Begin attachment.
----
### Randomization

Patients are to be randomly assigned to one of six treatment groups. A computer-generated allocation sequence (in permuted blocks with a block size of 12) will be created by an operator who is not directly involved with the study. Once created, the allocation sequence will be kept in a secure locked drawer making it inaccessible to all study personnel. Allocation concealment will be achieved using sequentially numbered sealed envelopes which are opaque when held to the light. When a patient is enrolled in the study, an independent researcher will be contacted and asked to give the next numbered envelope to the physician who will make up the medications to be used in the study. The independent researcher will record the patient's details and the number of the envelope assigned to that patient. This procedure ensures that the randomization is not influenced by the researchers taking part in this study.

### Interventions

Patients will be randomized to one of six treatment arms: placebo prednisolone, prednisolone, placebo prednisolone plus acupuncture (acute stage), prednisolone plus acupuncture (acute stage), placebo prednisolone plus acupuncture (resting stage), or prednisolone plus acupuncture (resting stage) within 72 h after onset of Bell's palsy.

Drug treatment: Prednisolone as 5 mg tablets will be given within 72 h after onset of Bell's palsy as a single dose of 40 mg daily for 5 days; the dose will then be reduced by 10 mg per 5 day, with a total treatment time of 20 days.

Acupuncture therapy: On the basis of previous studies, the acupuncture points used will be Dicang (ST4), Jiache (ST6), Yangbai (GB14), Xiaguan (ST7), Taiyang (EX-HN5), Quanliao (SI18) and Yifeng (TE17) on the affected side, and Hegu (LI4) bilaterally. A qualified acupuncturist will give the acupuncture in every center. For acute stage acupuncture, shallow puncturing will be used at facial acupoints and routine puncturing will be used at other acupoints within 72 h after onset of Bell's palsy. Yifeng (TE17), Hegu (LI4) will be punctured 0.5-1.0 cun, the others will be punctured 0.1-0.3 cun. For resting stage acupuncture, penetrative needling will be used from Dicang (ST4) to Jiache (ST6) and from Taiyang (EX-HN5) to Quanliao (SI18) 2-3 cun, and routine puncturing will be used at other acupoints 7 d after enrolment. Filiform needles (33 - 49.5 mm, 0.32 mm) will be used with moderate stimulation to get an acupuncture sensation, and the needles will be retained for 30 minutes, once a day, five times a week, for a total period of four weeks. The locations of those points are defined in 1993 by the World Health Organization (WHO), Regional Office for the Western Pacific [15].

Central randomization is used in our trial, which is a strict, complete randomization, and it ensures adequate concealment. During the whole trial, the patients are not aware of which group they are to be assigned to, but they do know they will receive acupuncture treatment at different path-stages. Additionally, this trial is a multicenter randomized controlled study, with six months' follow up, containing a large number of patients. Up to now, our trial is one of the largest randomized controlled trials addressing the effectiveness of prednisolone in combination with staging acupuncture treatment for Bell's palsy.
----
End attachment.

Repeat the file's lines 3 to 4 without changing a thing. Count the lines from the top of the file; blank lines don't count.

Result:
### Interventions

Patients will be randomized to one of six treatment arms: placebo prednisolone, prednisolone, placebo prednisolone plus acupuncture (acute stage), prednisolone plus acupuncture (acute stage), placebo prednisolone plus acupuncture (resting stage), or prednisolone plus acupuncture (resting stage) within 72 h after onset of Bell's palsy.